Factors of Nursing Home Abuse
Nursing home abuse is a serious problem which will probably only get worse as the population ages. Some seniors are at greater risk for elder mistreatment due to a number of factors:
- Family contact: Seniors or other adults who are in a long-term care facility and have little contact with their family members may be at greater risk for abuse and neglect. When there is little contact with people outside the facility, elder mistreatment and neglect may go unidentified for long periods of time.
- Understaffed facilities: Residents who are in a facility that has trouble meeting its staffing needs are often at greater risk than those who are in well-staffed facilities. Abuse and neglect are often symptoms of greater problems inside the facility, particularly if the facility is depending on temporary agencies or other transient employees to maintain its quota of staff to patients.
- Patients with disabilities: People who have disabilities are far more likely to experience abuse, regardless of whether they’re male or female. Unfortunately, this population is more vulnerable than other populations with more than half of all disabled adults being victimized over the course of their lifetime.
- Patients with dementia: A growing population of seniors in skilled nursing facilities are affected by dementia. By some measures, more than 5 million people over the age of 65 experience some form of dementia. Sadly, nearly one-half of these patients will suffer some form of elder abuse at the hands of a caregiver because they cannot protect themselves.
Abuse in Adults with Disabilities
Some studies estimate that one in three adults over the age of 65 suffers from some type of a disability. Because the incidents of abuse are more pronounced in this segment of the population, it is important to know what types of abuse these victims can suffer. You should be aware of some of the more common statistics:
- Nearly one-third of adults report physical, verbal, or financial abuse by a caregiver. It is important to be aware that people who are lower on the socioeconomic scale are often at greater risk.
- Abuse does not decrease based on gender. In fact, in some studies, more than one-half of disabled males report being abused physically by a caregiver. While the incidents of abuse for females are greater, men can be as easily abused or victimized as women.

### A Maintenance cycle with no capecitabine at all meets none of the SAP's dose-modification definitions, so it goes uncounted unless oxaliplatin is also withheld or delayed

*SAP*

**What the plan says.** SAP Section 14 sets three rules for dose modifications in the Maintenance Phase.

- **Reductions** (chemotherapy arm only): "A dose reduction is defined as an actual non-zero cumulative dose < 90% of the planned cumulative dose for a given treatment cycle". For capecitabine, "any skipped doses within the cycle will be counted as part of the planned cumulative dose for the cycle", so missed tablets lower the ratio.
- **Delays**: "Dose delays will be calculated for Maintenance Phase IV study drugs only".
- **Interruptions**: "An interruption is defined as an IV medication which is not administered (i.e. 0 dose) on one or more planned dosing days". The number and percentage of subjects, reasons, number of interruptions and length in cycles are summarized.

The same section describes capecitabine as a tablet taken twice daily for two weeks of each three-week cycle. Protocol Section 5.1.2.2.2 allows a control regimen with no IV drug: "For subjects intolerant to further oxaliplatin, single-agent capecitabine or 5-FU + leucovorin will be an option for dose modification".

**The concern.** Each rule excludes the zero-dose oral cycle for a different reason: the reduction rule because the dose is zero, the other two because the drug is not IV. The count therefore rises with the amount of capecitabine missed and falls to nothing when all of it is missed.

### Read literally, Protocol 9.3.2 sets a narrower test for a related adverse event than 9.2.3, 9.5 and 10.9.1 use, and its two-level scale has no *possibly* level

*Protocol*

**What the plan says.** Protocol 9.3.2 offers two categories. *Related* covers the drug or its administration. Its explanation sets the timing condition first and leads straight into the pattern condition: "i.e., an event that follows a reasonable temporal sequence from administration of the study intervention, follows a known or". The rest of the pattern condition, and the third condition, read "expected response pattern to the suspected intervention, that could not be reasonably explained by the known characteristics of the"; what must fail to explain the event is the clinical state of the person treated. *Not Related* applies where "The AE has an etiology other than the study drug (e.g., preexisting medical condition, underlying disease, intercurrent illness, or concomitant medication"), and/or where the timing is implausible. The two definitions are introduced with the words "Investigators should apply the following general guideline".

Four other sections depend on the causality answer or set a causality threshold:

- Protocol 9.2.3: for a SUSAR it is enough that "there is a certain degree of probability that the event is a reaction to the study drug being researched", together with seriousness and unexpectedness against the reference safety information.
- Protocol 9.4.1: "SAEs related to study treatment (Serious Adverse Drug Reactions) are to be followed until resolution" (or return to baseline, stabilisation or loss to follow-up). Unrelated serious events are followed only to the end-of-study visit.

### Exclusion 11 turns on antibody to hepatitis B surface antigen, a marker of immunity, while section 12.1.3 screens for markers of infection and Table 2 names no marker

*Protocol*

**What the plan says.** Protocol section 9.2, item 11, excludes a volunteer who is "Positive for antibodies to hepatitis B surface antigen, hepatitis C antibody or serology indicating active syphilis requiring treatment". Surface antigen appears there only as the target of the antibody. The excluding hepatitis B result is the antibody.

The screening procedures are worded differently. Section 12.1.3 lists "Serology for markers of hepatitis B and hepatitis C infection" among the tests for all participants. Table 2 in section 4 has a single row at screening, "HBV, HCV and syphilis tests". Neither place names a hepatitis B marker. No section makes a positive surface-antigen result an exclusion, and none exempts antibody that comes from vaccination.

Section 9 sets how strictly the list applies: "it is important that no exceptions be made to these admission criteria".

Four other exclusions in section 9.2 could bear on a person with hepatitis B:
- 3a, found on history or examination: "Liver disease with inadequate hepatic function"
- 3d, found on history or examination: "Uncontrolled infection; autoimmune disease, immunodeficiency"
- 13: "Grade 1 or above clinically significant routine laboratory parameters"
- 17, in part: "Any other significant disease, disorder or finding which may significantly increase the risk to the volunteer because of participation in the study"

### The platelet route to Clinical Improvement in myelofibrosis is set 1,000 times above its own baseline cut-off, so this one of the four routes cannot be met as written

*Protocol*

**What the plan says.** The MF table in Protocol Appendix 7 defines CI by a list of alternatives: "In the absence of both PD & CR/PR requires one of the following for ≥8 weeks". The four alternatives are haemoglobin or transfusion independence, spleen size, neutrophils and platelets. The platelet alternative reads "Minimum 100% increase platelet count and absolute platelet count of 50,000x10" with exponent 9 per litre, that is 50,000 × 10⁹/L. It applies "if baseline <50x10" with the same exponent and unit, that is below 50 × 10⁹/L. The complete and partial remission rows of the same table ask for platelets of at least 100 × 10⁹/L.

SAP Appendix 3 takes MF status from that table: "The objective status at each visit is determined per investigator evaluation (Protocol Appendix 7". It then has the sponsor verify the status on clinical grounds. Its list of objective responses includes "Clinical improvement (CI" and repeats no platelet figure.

- Disabled adults in a long-term care facility are more likely to suffer some form of abuse. One report stated that 21 percent of women who were not institutionalized were abused, whereas the rate of abuse among institutionalized women increased to more than 30 percent.
Preventing Elder Mistreatment and Abuse of the Vulnerable
One of the best methods of preventing abuse is to remain in regular contact with a loved one who lives in a nursing home or assisted living facility. This means visiting at different times of the day and on different days. It’s also a good idea to get to know the staff who are caring for your loved one. Those who are especially vulnerable, particularly people who have disabilities or are suffering some form of dementia, often need additional attention from friends and family members. Any indication of abuse or neglect should be reported as quickly as possible to the administration of the facility as well as to the Ohio Department of Health Abuse Hotline and the appropriate local agencies.
When we trust a nursing facility to provide care to an aging loved one, we never anticipate they will be placed at risk for abuse of any kind. Unfortunately, both abuse and neglect can have a devastating impact on both the mental and physical health of victims. You should immediately report any suspected incidents of abuse or neglect and when necessary, contact an attorney who understands nursing home abuse and elder mistreatment cases.